Monday, January 25, 2021

transgressive books

Maria Dahvana Headley, Beowulf: A New Translation (Farrar, Straus & Giroux)
B. has been trying to get this from the library for months, but they keep denying it exists and giving her The Mere Wife instead. I simply went online and ordered a copy.
This is supposed to be the feminist translation of Beowulf, but there isn't room for much feminism in Beowulf. What this one does is clearly reveal, scrubbed of all the formal and archaic language that traditionally surrounds the poem, how intensely masculine a story it is. Told in blunt modern language that retains the terseness of the original ("The Geat was ready to rumble, pissed now.") and festooned with exclamations of "Bro" and "Dude", it's a story of warrior jocks, with no room for the pale sorts you'd imagine studying Anglo-Saxon in a classroom.
One major feminist point by omission: Headley makes clear that descriptions of Grendel's mother as a monster are artifacts of past translations, not of the original poem. So she omits them. Though the remaining descriptions of Grendel's mother are alarming enough.
Tolkien is mentioned once, in the introduction, for Headley to disagree with his statement that "if you wish to translate, not re-write, Beowulf, your language must be literary and traditional." I'm sure that Tolkien would have responded that Headley's translation is a re-writing, but then Tolkien thought the only need for a Modern English translation was as a crib: he didn't think Anglo-Saxon was a difficult language for a Modern English speaker to learn.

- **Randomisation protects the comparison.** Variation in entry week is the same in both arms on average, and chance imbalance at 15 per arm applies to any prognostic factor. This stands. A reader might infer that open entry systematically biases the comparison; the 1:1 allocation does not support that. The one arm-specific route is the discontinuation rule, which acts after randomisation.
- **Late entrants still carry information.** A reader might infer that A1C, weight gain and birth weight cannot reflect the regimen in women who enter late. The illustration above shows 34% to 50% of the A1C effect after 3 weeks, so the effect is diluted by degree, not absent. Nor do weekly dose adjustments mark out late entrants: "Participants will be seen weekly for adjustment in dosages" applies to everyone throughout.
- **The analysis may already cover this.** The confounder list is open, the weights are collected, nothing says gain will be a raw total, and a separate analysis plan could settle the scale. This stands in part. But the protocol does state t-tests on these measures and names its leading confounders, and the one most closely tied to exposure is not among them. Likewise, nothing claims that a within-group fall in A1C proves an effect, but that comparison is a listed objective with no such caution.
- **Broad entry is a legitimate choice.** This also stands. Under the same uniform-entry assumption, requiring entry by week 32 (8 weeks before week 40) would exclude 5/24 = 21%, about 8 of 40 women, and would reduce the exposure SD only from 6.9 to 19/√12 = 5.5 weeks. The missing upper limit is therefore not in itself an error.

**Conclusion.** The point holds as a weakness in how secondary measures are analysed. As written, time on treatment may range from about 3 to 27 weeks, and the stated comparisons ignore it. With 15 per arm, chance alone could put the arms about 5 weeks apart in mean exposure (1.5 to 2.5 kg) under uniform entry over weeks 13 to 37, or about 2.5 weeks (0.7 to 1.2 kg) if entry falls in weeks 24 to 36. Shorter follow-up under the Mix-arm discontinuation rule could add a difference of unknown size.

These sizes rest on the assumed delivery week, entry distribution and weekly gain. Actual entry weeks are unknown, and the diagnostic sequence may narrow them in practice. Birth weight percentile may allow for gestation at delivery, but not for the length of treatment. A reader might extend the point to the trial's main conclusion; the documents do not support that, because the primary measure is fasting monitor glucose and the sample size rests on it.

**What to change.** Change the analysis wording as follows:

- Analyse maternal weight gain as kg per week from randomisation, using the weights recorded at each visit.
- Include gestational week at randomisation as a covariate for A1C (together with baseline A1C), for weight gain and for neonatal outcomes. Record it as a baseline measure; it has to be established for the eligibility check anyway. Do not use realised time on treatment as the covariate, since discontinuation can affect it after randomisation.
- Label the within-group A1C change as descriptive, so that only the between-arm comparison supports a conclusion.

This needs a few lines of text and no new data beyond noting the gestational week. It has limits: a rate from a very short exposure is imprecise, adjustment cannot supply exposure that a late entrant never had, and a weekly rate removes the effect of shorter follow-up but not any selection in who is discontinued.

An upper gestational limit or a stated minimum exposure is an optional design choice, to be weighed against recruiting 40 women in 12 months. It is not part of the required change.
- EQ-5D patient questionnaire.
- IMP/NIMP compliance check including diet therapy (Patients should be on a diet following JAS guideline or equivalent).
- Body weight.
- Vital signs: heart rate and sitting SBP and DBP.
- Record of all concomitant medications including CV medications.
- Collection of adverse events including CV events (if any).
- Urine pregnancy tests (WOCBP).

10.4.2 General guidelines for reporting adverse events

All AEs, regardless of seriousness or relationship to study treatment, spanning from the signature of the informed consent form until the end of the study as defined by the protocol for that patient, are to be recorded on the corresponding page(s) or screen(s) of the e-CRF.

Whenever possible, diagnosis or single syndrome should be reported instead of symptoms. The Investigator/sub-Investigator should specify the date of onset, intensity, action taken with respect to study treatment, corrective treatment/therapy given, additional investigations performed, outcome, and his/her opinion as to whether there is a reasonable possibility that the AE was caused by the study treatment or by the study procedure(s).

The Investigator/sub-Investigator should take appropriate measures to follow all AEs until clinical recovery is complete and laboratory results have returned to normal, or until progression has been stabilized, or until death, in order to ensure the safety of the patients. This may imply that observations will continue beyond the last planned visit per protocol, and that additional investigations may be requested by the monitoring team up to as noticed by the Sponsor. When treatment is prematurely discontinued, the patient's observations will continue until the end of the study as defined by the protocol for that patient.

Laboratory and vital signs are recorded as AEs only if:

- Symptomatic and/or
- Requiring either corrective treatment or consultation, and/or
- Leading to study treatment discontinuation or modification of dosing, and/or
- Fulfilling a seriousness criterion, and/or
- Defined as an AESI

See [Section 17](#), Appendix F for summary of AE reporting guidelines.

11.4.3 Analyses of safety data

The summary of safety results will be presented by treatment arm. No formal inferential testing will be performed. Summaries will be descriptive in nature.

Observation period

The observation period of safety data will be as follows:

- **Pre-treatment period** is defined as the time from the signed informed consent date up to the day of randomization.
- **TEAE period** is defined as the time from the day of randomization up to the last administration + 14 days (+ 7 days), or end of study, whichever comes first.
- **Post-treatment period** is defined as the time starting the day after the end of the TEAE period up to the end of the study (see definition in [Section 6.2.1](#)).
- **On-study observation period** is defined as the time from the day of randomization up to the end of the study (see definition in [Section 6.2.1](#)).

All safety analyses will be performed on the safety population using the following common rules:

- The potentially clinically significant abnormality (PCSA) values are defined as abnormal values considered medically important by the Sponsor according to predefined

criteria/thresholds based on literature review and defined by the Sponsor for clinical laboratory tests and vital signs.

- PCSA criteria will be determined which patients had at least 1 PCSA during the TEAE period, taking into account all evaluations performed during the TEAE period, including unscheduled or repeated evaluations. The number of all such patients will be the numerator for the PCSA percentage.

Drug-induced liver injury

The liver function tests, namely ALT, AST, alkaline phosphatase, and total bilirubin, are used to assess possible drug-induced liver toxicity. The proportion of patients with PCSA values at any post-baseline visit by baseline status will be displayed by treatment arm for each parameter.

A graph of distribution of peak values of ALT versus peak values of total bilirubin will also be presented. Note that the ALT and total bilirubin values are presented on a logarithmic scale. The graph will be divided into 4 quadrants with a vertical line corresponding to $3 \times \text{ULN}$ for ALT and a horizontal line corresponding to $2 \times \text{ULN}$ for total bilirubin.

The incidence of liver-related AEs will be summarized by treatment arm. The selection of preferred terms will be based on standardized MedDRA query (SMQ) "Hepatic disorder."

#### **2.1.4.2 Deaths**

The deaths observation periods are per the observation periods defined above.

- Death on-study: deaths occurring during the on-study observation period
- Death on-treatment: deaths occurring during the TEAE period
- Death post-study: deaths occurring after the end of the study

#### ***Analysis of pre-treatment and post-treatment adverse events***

Derf Backderf, Kent State: Four Dead in Ohio (Abrams Comicarts)
I'd seen praise of this graphic-novel retelling of the 1970 tragedy, so I ordered it too. As a recounting it turned out to be excellent, covering the complex events of four days of protest with clarity which the visual format makes an essential contribution to. It's meticulously researched, as well, with 26 pages of source notes. This is, obviously, a backloaded story, mostly intended to explain how it got to the point where the shootings, which begin on p. 218 of a 280-page book, happened. There's a lot on the background and personal lives of the four victims, something which the story-telling format is well-equipped to fill in, but it also gives perspectives of other students, the National Guard soldiers, and the authorities; and for this, a lot of expository text on the outside agitators that the authorities feared is given: necessary for context, though mostly irrelevant to the Kent State protests.
The re-creation of the physical setting is meticulous, but the art style is extremely ugly and the drawings of faces grotesque and clotted. A guardsman, for instance, is stated to be a 22-year-old student, but with glasses and in his helmet, he looks like Phil Silvers. And most of the people have what looks like a drop of snot dripping down from their nostrils. I'm sure that's not what it's intended to be, but I can't figure out what it is intended to be, and that's what it looks like.

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